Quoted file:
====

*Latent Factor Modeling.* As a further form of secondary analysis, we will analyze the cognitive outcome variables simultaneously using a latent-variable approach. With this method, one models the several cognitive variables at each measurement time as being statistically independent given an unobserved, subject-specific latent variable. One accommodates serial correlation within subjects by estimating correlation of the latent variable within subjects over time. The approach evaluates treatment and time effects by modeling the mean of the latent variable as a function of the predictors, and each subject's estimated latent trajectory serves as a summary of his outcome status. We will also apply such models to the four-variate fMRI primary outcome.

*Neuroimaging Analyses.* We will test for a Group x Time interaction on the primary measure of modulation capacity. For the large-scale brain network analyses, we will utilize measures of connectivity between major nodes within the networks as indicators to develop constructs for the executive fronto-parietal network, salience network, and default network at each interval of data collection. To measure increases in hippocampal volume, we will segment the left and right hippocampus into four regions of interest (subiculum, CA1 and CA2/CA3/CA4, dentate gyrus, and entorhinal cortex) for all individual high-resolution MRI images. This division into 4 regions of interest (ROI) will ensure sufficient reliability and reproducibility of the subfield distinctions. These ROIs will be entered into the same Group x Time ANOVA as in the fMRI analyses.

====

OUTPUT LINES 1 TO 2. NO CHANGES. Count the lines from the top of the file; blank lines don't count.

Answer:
*Latent Factor Modeling.* As a further form of secondary analysis, we will analyze the cognitive outcome variables simultaneously using a latent-variable approach. With this method, one models the several cognitive variables at each measurement time as being statistically independent given an unobserved, subject-specific latent variable. One accommodates serial correlation within subjects by estimating correlation of the latent variable within subjects over time. The approach evaluates treatment and time effects by modeling the mean of the latent variable as a function of the predictors, and each subject's estimated latent trajectory serves as a summary of his outcome status. We will also apply such models to the four-variate fMRI primary outcome.

*Neuroimaging Analyses.* We will test for a Group x Time interaction on the primary measure of modulation capacity. For the large-scale brain network analyses, we will utilize measures of connectivity between major nodes within the networks as indicators to develop constructs for the executive fronto-parietal network, salience network, and default network at each interval of data collection. To measure increases in hippocampal volume, we will segment the left and right hippocampus into four regions of interest (subiculum, CA1 and CA2/CA3/CA4, dentate gyrus, and entorhinal cortex) for all individual high-resolution MRI images. This division into 4 regions of interest (ROI) will ensure sufficient reliability and reproducibility of the subfield distinctions. These ROIs will be entered into the same Group x Time ANOVA as in the fMRI analyses.